Sunday, February 20, 2011
Here is an article published March 2010 by Patricia Winans in Moncton, New Brunswick Canada:
Two small, side-by-side footstones in Elmwood Cemetery dated July 20, 1930 mark the resting places of Albert Johnson and 'L.D.' MacFarlane.
Both men worked for the California-based Al G. Barnes Circus. Johnson was part of the canvas crew and looked after the five large tents that housed the show. MacFarlane was a prop man and responsible for the equipment that performers needed while putting on their acts.
Circus work was heavy work and moving the tents, performers and animals between venues was slow and difficult until the development of the railway.
Linking Canada by rail with the United States allowed the large American circuses to include Canada on their summer tours and, by 1911, there were 32 shows touring the two countries.
Ringling Bros. and Barnum and Bailey were the largest, using 100 railcars in the early 1920s to carry the tents, animals, set-up crews and performers for each show. Because railways were the chief means of transportation, train accidents were a constant worry.
P.T.Barnum's Greatest Show on Earth stopped in Moncton in June 1879. There were two daily shows and adult admission was 50 cents. Children under 9 paid half fare and if you wanted a reserved seat it cost 25 cents extra. Barnum set up on 'The Common,' which today is the site of Edith Cavell School.
Circuses travelled at night, enabling them to arrive early in the morning at their destination. Wagons containing equipment and tents travelled in flat cars, the animals in cattle cars and the staff in coaches.
The cars were owned by the circus with the locomotive, caboose and train crew belonging to the railway.
On Sunday, July 20, 1930, the Al G. Barnes Circus was on its way from Newcastle to Charlottetown. They planned to stop in Moncton on the way back from Prince Edward Island. They were late getting loaded in Newcastle because one of the elephants didn't want to get into his car.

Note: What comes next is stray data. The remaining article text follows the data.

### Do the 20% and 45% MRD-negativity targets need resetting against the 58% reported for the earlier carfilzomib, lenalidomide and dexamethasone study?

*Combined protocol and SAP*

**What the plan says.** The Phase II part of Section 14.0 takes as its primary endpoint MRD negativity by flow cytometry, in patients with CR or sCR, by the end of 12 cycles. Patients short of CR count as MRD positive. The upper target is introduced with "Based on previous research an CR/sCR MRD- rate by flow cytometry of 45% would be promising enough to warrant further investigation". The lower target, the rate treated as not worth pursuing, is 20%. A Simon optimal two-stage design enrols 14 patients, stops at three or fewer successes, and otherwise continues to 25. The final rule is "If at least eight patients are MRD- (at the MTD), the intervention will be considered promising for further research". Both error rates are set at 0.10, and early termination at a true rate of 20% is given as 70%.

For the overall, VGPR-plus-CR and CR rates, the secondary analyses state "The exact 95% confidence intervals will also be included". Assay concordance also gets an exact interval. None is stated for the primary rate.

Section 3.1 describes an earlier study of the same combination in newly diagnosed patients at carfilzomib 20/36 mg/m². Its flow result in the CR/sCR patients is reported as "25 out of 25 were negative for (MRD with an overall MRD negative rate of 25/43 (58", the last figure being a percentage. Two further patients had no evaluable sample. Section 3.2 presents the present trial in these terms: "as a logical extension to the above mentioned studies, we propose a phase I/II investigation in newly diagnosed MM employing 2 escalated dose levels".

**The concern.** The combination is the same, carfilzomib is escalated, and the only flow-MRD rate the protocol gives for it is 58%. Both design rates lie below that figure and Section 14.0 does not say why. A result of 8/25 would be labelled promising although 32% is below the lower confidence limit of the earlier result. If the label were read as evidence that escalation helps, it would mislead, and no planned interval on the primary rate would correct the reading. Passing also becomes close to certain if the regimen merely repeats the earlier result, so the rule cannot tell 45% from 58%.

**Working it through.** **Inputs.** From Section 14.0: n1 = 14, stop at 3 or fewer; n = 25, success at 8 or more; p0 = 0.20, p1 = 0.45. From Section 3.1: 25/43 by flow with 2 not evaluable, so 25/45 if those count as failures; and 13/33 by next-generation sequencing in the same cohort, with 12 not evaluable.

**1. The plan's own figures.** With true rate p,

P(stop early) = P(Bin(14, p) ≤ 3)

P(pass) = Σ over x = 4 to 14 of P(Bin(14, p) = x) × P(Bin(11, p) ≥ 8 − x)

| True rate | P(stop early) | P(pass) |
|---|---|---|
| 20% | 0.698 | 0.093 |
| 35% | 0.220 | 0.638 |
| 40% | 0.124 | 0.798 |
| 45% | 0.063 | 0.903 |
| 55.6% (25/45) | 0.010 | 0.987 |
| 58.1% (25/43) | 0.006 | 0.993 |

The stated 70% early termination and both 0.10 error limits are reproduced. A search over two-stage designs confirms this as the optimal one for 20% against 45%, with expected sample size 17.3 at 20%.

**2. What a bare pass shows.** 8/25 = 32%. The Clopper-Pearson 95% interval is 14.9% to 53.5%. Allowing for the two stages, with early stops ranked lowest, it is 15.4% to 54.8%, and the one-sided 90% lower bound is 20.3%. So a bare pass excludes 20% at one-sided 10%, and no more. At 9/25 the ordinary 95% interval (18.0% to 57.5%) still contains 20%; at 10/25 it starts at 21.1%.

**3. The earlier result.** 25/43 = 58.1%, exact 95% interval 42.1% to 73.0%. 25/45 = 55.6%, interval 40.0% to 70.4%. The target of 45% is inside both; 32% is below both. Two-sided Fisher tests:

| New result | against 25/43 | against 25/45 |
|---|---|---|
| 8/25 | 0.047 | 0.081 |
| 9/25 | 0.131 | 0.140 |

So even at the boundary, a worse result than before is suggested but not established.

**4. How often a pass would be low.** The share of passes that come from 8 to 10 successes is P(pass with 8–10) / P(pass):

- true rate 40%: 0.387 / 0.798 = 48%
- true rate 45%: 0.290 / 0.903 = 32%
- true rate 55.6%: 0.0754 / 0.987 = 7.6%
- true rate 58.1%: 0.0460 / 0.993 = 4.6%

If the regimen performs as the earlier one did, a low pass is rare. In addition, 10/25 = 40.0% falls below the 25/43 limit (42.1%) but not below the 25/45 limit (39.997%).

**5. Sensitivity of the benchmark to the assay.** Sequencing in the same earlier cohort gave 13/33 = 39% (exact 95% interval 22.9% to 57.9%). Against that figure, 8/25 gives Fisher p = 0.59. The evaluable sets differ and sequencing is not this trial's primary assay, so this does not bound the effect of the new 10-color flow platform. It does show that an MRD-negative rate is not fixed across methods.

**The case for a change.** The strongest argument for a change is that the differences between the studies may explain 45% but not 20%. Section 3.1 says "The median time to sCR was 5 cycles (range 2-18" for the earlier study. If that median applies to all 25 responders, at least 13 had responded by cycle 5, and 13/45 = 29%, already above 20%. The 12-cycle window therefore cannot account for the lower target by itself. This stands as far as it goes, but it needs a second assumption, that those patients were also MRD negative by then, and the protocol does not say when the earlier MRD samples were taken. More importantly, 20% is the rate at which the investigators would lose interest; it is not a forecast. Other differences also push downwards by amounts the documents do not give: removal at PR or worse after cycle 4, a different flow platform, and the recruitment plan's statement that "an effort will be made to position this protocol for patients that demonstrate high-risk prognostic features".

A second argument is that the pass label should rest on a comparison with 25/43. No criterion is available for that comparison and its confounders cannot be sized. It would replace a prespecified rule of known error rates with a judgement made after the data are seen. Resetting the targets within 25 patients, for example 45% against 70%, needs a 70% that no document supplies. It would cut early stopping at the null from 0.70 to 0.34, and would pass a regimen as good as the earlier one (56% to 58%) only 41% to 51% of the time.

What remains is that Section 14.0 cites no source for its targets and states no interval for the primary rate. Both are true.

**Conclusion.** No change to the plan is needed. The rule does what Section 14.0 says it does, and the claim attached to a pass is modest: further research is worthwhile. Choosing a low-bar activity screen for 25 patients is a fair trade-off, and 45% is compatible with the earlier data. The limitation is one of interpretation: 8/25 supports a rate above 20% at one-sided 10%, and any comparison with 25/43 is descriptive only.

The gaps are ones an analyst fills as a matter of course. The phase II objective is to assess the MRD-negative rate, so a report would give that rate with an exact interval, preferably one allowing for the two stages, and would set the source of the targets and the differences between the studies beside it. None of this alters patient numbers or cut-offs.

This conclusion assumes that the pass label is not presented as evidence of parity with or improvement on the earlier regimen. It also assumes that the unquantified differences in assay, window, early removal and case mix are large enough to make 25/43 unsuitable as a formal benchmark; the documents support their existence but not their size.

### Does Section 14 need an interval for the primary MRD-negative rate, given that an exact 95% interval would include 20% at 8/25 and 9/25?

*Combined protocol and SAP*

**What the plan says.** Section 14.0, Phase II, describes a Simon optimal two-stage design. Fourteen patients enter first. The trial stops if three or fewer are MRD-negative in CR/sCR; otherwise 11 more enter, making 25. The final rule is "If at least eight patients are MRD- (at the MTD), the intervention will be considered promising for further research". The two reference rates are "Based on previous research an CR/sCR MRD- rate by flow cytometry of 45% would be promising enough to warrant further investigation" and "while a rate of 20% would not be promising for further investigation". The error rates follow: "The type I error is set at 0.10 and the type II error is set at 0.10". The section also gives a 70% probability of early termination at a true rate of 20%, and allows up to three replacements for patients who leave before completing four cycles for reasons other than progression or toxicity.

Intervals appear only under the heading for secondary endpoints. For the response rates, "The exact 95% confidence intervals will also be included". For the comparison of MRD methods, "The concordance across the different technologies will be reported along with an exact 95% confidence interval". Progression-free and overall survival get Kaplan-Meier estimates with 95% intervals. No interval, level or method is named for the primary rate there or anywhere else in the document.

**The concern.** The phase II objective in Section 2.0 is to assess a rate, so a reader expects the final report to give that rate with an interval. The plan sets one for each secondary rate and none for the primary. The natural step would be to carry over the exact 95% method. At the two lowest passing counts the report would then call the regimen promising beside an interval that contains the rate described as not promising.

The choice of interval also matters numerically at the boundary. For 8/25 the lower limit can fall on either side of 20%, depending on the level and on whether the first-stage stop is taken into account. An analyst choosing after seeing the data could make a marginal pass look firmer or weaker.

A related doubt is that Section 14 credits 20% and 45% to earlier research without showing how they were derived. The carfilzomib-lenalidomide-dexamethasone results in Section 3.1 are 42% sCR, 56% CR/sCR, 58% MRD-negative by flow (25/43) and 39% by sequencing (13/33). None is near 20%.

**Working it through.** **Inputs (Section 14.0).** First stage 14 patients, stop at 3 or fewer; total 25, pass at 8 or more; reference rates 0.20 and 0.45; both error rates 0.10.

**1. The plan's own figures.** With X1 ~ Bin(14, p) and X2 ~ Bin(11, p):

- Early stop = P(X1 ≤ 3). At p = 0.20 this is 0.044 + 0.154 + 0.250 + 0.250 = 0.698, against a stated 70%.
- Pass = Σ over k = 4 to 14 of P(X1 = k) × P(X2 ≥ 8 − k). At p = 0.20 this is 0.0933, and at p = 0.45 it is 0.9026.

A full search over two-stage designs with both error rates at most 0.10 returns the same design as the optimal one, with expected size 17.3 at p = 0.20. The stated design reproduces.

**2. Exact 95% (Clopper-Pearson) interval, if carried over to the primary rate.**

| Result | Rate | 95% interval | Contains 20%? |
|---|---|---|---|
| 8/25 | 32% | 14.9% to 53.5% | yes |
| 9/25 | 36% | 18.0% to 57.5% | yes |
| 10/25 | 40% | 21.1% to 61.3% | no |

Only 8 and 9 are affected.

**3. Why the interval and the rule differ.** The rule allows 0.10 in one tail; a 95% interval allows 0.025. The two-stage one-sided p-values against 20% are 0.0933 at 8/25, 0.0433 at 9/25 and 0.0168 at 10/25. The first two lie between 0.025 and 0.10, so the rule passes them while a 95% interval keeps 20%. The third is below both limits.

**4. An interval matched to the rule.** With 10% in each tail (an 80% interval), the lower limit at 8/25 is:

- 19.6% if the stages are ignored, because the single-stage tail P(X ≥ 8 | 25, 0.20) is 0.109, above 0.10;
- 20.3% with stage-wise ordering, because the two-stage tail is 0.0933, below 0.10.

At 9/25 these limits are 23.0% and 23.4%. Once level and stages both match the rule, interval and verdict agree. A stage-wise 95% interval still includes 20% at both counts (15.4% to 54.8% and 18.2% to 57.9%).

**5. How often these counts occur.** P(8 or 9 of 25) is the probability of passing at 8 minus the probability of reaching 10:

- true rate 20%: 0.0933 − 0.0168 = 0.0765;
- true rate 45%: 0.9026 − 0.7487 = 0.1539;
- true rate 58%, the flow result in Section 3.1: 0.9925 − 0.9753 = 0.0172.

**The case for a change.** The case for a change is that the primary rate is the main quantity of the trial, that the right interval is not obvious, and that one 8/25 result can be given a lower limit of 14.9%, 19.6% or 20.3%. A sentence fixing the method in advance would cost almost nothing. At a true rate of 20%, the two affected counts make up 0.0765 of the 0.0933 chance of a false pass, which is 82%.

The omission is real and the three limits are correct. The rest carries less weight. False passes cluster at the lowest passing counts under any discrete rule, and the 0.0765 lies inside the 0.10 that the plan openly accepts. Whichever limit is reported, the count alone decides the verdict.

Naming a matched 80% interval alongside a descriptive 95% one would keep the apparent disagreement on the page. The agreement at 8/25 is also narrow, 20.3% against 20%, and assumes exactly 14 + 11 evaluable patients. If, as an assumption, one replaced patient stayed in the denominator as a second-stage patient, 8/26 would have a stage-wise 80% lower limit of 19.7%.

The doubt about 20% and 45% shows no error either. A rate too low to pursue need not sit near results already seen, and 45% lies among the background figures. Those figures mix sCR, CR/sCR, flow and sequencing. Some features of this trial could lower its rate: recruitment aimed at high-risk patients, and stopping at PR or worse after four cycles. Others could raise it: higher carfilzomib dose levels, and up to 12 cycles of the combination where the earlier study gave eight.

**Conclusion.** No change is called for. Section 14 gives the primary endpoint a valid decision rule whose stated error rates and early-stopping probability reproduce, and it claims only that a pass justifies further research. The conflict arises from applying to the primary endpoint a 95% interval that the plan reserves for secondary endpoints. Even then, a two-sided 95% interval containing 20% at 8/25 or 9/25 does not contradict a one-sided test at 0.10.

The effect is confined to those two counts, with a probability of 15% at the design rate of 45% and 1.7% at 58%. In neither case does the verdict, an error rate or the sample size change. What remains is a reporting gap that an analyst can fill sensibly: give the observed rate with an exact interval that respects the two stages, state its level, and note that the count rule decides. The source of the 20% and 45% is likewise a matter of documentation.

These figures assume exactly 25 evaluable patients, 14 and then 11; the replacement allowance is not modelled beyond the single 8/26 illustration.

The train consisted of 29 cars. When it passed Canaan Station, the 18th car jumped the rails and it and the remaining cars piled into a tangled heap.
The animals were in the front car and were not injured. About half of the circus wagons were destroyed. Two circus staff and another person who was hitching a ride on the train died immediately and two died later at The Moncton Hospital. Seventeen others were injured and taken to hospital.
Within a day, the derailed cars were back on the track and brought to Moncton. An investigation deemed the wreck unavoidable due to a faulty arch-bar on the first derailed car.
The undamaged section of the show was taken to the Fair Grounds in Moncton (later CFB #5 Moncton). The circus crew unloaded what was salvageable on Main Street (later the CN Terminal Building parking lot) and went to work repairing the tents and equipment.
The show in Charlottetown was cancelled. However, in true show business spirit, the performers gave Moncton a show that more than filled expectations. The big tent was packed with spectators and circus staff gave special thanks to Monctonians for their sympathy and kindness during and after the disaster.
The next day a funeral service was held for the four dead men. Mourners spilled into the street at the funeral home and hundreds lined Main Street as the funeral cortege passed. The procession was led by the circus tall man followed by the circus band. The pallbearers were circus staff dressed in their blue and white uniforms.
Albert Johnson and 'L.D.' MacFarlane's relatives were not located and their circus family buried them in Moncton. For many years later a memorial service was held for them when the circus came to town.